In 1992, partly in response to the breakup of Yugoslavia, the groups ceased working as a collective and launched the “NSK State in Time,” a utopian formation which describes itself as “the first global state of the Universe.”
The collective Neue Slowenische Kunst (NSK) was founded in 1984 by three groups––the multimedia group Laibach (formed1980), the visual arts group IRWIN (formed 1983) and Scipion Nasice Sisters Theater (1983-1987). In the same year, the three groups founded a fourth group, the design department New Collectivism. Later, NSK established other departments: the Department of Pure and Applied Philosophy (1986), Retrovision (1987), Film (1984), and Builders (1985).
Within the exhibition, three sections follow the individual groups, and one is dedicated to the five departments, expanding the way each enacted the core principles of NSK within its own field. A fifth section looks at the key themes the groups critically examined together which, after the breakup of Yugoslavia and the formation of the new state of Slovenia, would lead to the creation of the “NSK State in Time.”
This first exhibition of the NSK collective is placed within the economic and sociopolitical context of the 1980s, a turbulent decade that preceded the collapse of the old world order and heralded the ever-increasing reach of capitalism. As a unique, self–organized alliance formed in response to this situation, NSK gave an atistic proposal for a different system and a different type of institution, developing its own principles of organization, economy, and terminology for the collective’s artistic practices. The proposal they put forward challenges the simplistic binary opposition of socialist versus capitalist ideology, marking NSK as a global cultural phenomenon transcending its specific time and space.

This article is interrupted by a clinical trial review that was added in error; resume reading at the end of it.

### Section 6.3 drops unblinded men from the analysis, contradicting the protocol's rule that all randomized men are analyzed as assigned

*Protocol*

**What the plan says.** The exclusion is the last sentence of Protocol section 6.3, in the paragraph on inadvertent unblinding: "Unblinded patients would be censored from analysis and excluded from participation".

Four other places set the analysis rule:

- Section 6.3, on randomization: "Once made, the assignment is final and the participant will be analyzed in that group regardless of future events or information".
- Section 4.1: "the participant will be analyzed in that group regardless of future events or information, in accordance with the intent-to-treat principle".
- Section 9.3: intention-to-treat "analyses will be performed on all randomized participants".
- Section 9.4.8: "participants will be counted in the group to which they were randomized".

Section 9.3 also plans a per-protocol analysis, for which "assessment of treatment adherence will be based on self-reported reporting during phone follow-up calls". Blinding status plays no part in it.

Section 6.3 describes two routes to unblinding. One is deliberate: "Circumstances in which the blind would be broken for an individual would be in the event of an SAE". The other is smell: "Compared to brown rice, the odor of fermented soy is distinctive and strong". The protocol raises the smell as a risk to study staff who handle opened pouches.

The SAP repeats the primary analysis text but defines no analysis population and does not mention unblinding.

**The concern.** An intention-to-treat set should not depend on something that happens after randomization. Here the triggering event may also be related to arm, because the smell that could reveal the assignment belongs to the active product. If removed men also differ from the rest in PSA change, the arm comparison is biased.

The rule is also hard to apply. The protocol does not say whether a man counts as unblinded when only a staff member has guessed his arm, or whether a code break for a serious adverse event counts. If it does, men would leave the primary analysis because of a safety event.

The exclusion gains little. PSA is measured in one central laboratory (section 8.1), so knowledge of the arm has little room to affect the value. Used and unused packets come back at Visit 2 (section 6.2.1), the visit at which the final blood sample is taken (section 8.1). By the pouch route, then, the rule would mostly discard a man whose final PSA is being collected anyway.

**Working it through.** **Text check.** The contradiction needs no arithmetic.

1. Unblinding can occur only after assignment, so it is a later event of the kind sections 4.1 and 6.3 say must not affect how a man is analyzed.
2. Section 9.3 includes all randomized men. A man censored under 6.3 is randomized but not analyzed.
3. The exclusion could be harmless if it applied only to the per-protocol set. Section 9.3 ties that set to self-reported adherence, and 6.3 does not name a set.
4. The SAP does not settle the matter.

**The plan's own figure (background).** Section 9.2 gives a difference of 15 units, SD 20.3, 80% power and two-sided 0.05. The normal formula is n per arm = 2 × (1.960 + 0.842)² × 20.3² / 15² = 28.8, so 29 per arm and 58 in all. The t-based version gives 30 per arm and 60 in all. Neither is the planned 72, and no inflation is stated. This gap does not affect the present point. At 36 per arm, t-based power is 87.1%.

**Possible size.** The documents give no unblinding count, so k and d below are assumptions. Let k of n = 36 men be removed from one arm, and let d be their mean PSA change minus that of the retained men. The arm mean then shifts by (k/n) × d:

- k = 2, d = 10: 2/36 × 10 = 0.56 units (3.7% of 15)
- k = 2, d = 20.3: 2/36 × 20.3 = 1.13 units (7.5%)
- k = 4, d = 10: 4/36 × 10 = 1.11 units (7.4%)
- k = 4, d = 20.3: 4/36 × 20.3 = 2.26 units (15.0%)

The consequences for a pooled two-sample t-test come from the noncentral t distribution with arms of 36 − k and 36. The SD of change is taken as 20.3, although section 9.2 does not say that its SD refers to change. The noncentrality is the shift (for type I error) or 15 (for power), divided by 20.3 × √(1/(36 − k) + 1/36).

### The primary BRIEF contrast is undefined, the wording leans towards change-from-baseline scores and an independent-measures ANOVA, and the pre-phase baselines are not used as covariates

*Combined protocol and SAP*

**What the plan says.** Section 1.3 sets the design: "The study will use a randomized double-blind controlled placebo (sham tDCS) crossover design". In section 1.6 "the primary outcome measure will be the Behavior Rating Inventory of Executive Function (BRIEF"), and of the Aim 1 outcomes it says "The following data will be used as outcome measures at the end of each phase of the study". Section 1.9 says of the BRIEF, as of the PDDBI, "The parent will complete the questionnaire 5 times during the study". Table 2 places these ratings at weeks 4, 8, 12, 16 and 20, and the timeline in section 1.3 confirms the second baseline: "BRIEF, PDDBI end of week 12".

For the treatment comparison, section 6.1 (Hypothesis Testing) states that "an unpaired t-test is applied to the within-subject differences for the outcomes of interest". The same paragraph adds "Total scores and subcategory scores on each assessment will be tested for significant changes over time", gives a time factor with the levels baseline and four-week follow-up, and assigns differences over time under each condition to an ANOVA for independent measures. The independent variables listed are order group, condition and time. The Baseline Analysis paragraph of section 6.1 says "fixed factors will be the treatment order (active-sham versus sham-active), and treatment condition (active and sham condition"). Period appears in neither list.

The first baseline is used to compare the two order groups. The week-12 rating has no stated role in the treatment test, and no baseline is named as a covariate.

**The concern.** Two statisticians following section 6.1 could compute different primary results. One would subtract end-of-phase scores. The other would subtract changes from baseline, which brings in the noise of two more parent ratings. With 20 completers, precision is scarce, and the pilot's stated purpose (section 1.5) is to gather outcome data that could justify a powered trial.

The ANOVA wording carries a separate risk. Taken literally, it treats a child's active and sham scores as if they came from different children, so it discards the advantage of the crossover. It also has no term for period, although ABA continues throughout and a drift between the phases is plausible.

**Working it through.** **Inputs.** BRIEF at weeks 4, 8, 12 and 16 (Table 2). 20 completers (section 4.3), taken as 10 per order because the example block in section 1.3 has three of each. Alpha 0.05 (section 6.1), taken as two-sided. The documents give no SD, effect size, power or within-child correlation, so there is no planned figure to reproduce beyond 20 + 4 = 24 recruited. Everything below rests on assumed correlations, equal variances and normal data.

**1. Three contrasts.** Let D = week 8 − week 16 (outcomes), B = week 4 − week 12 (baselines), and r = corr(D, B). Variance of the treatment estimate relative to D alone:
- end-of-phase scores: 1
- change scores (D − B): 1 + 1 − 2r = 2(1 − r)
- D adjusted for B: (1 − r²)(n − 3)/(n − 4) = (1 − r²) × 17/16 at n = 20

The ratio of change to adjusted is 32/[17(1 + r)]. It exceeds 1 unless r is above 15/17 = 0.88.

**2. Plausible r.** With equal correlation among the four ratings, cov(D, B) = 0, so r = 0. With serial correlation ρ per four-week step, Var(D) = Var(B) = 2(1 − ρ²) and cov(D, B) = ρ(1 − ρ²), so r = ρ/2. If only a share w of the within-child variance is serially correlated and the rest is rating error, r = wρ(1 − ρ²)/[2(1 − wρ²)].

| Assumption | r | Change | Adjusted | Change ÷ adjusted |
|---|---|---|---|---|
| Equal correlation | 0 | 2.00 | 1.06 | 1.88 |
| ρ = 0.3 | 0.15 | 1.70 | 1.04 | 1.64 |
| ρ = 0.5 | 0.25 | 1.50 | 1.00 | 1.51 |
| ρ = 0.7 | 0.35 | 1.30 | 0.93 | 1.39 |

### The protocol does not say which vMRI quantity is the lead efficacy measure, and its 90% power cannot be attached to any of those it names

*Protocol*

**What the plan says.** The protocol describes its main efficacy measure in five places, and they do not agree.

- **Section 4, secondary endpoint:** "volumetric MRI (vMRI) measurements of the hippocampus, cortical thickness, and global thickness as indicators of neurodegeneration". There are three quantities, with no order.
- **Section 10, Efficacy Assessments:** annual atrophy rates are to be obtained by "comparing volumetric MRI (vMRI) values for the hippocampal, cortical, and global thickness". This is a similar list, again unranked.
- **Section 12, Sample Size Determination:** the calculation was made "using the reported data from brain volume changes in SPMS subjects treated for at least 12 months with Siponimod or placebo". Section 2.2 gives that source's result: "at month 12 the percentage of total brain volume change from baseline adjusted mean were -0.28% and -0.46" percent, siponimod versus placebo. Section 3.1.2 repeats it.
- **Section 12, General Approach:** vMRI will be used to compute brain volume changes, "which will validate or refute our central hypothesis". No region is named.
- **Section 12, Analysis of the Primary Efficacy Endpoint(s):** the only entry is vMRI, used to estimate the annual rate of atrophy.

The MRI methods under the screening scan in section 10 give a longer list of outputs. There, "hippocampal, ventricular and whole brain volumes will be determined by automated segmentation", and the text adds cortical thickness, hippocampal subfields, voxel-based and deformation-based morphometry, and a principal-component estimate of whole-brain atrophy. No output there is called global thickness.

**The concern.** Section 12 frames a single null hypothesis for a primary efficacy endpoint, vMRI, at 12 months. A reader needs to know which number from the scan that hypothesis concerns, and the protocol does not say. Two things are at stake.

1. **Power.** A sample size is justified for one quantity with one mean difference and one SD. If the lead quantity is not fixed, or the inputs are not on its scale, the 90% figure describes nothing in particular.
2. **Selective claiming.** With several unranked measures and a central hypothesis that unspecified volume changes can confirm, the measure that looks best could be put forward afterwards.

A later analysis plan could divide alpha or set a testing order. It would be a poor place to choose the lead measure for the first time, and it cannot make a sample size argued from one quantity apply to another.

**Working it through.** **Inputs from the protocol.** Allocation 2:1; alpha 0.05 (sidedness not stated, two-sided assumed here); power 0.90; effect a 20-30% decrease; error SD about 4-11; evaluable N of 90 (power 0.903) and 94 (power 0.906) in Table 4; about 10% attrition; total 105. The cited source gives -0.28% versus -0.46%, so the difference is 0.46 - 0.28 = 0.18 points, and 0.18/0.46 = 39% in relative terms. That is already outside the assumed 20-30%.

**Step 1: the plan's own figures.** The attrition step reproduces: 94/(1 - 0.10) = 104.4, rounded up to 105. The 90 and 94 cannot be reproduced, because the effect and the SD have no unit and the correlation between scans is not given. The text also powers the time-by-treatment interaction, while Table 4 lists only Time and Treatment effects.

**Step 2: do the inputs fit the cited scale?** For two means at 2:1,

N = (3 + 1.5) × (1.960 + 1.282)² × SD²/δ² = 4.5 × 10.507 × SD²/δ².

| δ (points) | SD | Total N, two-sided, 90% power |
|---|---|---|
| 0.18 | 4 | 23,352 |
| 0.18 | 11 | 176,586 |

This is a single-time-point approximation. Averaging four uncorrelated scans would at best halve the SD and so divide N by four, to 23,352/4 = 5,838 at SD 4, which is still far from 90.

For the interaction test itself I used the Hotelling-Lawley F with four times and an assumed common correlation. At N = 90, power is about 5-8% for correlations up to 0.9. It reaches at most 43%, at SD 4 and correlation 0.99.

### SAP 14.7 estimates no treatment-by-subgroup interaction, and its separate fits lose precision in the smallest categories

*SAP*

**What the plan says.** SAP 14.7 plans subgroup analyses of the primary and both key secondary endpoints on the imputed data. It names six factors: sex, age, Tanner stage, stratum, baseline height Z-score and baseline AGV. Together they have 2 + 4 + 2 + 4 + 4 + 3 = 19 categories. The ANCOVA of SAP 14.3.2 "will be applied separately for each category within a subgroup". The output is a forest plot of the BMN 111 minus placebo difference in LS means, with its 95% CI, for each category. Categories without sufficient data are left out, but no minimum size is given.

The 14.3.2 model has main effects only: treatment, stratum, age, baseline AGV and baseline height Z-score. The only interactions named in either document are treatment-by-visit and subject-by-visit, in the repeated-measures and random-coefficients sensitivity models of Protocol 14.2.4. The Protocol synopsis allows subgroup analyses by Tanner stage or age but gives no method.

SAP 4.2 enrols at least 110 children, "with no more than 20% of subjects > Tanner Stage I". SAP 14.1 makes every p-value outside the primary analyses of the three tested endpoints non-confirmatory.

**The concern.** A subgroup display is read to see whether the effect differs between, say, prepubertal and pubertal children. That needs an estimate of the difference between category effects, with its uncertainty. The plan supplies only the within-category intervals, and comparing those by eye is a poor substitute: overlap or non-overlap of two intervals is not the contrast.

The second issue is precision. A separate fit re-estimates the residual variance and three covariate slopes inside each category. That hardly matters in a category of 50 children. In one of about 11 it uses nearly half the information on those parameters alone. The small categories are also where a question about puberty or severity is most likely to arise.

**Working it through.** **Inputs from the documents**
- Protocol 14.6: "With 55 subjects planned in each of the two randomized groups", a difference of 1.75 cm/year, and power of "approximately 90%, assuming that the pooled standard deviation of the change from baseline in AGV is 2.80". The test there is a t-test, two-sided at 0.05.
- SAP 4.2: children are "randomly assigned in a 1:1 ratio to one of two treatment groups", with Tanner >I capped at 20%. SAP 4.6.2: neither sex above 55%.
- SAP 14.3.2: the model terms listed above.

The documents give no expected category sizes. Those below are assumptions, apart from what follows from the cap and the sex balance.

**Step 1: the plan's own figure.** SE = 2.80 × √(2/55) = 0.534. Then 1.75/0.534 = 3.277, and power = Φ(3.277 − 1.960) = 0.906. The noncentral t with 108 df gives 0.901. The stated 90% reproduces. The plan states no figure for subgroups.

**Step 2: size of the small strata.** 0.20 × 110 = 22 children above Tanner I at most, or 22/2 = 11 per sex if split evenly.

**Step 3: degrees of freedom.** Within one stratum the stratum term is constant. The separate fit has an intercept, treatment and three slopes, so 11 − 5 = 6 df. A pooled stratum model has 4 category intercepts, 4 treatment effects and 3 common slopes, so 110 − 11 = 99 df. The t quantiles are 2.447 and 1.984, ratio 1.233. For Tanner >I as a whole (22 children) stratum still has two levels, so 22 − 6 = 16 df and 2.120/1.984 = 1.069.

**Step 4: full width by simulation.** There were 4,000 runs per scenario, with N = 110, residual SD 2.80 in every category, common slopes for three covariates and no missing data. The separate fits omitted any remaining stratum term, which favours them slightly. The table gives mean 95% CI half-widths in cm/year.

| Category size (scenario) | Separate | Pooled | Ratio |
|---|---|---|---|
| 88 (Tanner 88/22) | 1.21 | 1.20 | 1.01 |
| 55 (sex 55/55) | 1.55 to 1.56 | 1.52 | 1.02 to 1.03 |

NSK’s aesthetic and vast theoretical output made use of various art traditions, including the ideas of the Russian avant-garde, which experienced a revival in Yugoslavia in the early 1980s. Each group adapted the avant-garde’s utopian tendencies and iconography to produce individual versions of the “retro” method they adopted as an artistic approach.
In the early 1990s, the collective started an intense relationship with the Moscow art scene which, in 1992, resulted in the organization of the NSK Moscow Embassy—a month-long series of lectures and debates—as part of the “NSK State in Time.” Their exhibition in Moscow twenty-four years later can thus be seen as both a symbolic “return” and an homage to the source of the collective’s unique ideological worldview.
The exhibition will be accompanied by a free booklet in Russian and English which provides information on the various groups and their works, as well as a comprehensive introduction to the movement. The English language catalogue, NSK: FROM KAPITAL TO CAPITAL: Neue Slowenische Kunst––An Event of the Final Decade of Yugoslavia, edited by Zdenka Badovinac, Eda Čufer, and Anthony Gardner and published by Moderna galerija and MIT Press, will be available for purchase at Garage Bookshop.